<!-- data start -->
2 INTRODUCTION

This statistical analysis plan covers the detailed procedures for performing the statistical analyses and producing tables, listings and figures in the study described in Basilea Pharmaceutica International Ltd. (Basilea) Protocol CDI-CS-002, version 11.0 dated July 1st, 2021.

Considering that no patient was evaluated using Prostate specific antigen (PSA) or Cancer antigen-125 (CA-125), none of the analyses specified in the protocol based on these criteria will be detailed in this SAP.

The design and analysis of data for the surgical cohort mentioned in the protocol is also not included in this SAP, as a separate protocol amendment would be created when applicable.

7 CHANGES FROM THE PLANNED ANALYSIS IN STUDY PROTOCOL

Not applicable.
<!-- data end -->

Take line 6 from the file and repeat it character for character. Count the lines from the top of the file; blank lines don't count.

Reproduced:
Not applicable.